Eric Reiss came up with the idea of the MVP with regards to approaching your startup’s product or service. MVP stands for Minimum Viable Product. It’s the most basic version of your product or service, developed with the least effort, that allows you to get feedback on it from your customers. The idea is, you have no idea what you are actually creating, so you want feedback as soon as possible. This provides you with quick lessons and minimizes risk. You don’t have to put in tons of time and money and hope that you’ve created the product or service that everyone wants. You build it step by step and the quick feedback you get helps ensure you stay close to what the market wants.
I’ve adapted this concept to the product that is your life. We are all creating something with our lives, and that means we need to have goals and do things that lead to those goals. Sounds simple, but I have found it to be pretty tricky, especially when that goal seems far away. We humans are used to doing things for the short-term. We come from hunter gatherers whose actions were not too far away from the results they wanted. Long-term planning is not in the genes. For the individual plant or animal, the long-term takes a back seat to surviving the short-term. And so we are built.
The answer is the MVA – Minimum Viable Action. With an MVA you take small steps in the direction of your goals. Do something small related to your goal each day and this will do several things for you:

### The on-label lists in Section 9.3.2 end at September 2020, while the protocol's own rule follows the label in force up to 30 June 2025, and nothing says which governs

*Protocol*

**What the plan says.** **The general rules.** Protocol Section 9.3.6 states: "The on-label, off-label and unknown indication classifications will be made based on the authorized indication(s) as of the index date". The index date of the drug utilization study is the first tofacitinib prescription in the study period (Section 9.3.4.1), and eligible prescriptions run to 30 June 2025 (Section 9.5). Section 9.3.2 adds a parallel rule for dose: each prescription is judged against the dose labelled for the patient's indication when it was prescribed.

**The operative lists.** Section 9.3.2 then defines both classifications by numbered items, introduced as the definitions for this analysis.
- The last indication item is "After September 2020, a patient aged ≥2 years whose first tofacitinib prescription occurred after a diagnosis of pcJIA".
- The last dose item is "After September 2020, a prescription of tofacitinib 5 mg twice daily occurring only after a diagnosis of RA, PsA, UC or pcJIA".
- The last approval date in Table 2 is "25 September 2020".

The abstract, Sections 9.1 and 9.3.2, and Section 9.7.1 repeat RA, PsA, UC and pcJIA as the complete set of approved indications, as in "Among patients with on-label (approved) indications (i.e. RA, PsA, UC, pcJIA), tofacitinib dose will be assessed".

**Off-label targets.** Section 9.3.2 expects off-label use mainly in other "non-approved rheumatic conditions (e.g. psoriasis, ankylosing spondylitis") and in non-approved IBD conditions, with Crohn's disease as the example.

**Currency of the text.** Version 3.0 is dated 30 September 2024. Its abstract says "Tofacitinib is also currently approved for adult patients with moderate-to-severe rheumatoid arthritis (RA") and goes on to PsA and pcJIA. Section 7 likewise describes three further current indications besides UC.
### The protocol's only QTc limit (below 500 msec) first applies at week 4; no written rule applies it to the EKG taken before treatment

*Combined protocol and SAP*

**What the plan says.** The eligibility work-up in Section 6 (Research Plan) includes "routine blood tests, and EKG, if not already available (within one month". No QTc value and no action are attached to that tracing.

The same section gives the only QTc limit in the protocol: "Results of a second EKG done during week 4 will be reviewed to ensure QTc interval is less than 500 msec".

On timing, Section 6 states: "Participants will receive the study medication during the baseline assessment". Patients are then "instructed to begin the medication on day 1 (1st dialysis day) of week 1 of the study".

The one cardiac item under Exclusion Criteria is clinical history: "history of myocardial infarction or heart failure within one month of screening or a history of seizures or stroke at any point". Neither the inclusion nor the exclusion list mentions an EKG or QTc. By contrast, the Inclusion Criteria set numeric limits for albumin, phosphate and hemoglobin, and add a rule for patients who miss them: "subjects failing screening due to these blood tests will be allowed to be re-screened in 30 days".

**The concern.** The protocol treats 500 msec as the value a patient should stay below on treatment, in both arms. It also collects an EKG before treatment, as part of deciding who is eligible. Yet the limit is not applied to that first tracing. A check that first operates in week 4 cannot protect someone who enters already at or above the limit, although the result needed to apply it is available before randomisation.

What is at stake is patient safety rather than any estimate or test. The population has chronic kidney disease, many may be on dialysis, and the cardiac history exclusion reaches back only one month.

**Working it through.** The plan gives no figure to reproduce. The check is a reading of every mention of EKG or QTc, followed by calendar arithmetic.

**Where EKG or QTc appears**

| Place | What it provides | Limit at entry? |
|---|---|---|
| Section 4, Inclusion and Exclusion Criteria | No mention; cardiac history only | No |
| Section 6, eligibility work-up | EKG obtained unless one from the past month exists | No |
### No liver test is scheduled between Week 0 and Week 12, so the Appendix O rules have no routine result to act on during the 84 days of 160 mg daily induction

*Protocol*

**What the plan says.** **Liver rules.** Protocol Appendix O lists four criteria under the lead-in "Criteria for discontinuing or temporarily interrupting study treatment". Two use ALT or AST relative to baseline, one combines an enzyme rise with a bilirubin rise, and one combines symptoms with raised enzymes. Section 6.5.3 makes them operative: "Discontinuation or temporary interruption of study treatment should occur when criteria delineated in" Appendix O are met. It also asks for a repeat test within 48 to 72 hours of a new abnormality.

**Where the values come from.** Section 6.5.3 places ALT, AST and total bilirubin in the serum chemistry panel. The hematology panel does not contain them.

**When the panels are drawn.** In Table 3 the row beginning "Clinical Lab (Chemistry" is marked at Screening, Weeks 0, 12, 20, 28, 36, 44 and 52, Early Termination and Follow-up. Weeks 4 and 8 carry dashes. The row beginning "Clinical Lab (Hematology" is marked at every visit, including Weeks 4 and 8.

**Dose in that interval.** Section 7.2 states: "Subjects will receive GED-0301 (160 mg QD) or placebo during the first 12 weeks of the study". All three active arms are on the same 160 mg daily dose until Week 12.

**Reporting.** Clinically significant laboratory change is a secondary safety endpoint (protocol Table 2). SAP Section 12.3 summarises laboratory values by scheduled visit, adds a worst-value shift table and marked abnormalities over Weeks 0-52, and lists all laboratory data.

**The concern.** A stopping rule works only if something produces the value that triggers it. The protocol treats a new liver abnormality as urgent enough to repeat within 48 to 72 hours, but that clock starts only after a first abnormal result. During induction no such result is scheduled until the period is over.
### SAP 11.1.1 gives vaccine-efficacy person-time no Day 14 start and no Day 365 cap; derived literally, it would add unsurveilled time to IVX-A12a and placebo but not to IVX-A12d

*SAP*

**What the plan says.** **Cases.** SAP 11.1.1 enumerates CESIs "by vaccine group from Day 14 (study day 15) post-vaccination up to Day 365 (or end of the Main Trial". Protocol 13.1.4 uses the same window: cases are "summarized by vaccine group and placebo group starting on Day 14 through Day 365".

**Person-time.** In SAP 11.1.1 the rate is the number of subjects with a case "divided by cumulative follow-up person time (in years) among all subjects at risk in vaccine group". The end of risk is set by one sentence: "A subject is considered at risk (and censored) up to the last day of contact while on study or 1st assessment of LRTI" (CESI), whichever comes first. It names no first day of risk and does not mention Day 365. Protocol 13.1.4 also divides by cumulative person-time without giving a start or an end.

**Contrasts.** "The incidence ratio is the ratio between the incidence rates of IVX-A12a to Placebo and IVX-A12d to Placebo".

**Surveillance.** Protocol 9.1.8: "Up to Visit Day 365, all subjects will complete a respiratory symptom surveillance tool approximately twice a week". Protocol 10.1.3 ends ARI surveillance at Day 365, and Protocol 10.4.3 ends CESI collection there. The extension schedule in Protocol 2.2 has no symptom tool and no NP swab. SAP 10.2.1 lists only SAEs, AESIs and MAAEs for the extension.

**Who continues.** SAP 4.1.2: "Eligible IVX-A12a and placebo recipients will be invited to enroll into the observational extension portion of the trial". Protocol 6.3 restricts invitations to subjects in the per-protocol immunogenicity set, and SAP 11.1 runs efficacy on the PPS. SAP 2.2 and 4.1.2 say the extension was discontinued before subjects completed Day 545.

1. You’ll get closer to your goal – duh!
2. You won’t freak out your brain with lofty goals like “I want to be a millionaire” or “I want to lose 40 pounds”. If you keep it small, you’ll get your subconscious on board and experience less resistance.
3. You’ll be able to see if it’s working and change easily if it’s not.
4. You have no excuse for not doing little things.
My theory is that if you want to have an easier, more stable time in life, you need to align yourself and your actions with nature. It’s the friggin’ force that rules us. No where was an animal designed somewhere from scratch – it was made bit by bit, adaptation by adaptation, and so it must be with your life. To do otherwise is to go against nature.
Willful change is not natural for people. How many people have you heard say “I’m gonna do this or that” in complete contrast to what they are now? How many succeed? We’re used to adapting to the change the environment brings, not initiating change. That means we need to keep it small and not look too far ahead.
When you make your to-do list, make sure the items are small ones – things you could spend 5 minutes on and still accomplish something related to your goal. If you want to spend more than 5 minutes, fine, but the point is, you need to spend at least 5 minutes. I do this when it comes to writing, working out, reading, learning something new, whatever. I get my kids to do it to learn English. How can they say no to “5 minutes of English lessons”? It usually goes over 5 minutes and no one even notices, but we did it and even if it were 5 minutes, we’d still consider it a win.
What things are you looking to do? What steps can you take to get there that require the least bit of effort?